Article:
The Failure of Promoting a Sense of Sisterhood in the Face of Patriarchy : A Feminist Reading of Jane Smiley's A Thousand Acres
Independent thesis Basic level (university diploma), 10 credits / 15 HE creditsStudent thesis
This study is a feminist reading of Jane Smiley's novel A Thousand Acres. It focuses on the Cook sisters and their lives in a farming community at a time that coincides with the end of second wave feminism. In particular, it pays attention to the absence of sisterhood among the three sisters in the novel. It analyses first each individual sister including their different approaches to sisterhood and then their failure to unite in the type of strategic, politically motivated notion of sisterhood that was promoted by second wave feminism.
By looking at different reasons why the sisters cannot establish a strong sisterhood my essay aims to demonstrate that A Thousand Acres not only criticises patriarchal society in its portrayal of the Cook family but also, and more importantly, that it criticises second wave feminism by pointing out its failure in terms of promoting a sense of sisterhood.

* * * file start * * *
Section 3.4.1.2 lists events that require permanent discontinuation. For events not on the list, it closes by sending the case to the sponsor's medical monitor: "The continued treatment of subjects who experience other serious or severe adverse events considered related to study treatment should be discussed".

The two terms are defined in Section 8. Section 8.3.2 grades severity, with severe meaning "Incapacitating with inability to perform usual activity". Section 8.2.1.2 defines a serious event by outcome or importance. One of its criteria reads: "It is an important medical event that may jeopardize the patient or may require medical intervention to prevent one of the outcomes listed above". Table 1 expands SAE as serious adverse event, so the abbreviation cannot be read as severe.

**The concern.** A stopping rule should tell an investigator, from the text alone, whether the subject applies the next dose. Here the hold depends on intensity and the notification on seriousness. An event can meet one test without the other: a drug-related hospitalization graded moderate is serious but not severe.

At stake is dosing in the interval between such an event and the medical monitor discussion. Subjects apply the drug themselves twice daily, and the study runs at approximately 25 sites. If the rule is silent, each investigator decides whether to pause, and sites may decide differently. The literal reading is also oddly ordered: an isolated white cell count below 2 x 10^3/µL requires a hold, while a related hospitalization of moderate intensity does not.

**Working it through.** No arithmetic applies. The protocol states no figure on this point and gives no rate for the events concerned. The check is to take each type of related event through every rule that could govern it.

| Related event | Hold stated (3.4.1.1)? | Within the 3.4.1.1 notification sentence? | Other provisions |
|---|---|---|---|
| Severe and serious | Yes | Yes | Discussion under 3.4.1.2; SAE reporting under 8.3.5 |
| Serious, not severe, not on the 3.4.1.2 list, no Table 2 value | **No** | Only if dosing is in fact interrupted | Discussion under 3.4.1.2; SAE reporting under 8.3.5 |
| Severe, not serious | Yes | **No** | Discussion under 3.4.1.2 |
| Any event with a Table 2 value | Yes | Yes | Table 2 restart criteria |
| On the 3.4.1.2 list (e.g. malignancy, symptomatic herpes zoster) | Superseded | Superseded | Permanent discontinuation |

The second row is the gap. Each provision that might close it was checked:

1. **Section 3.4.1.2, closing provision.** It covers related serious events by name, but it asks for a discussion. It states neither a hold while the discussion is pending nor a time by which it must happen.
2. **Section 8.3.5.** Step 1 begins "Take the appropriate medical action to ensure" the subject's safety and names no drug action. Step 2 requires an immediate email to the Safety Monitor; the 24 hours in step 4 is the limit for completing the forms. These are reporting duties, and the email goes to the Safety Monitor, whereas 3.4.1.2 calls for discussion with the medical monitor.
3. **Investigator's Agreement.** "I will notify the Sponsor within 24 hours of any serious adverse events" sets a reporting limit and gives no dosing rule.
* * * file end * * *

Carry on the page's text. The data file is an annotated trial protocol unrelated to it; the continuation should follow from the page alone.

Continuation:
Place, publisher, year, edition, pages
2012. , 25 p.
: Jane Smiley, A Thousand Acres, Second wave feminism, sisterhood, failure of sisterhood, patriarchal society, women's living conditions, farming community.
IdentifiersURN: urn:nbn:se:mdh:diva-18735OAI: oai:DiVA.org:mdh-18735DiVA: diva2:616008
Subject / course
Danielsson Molander, Karin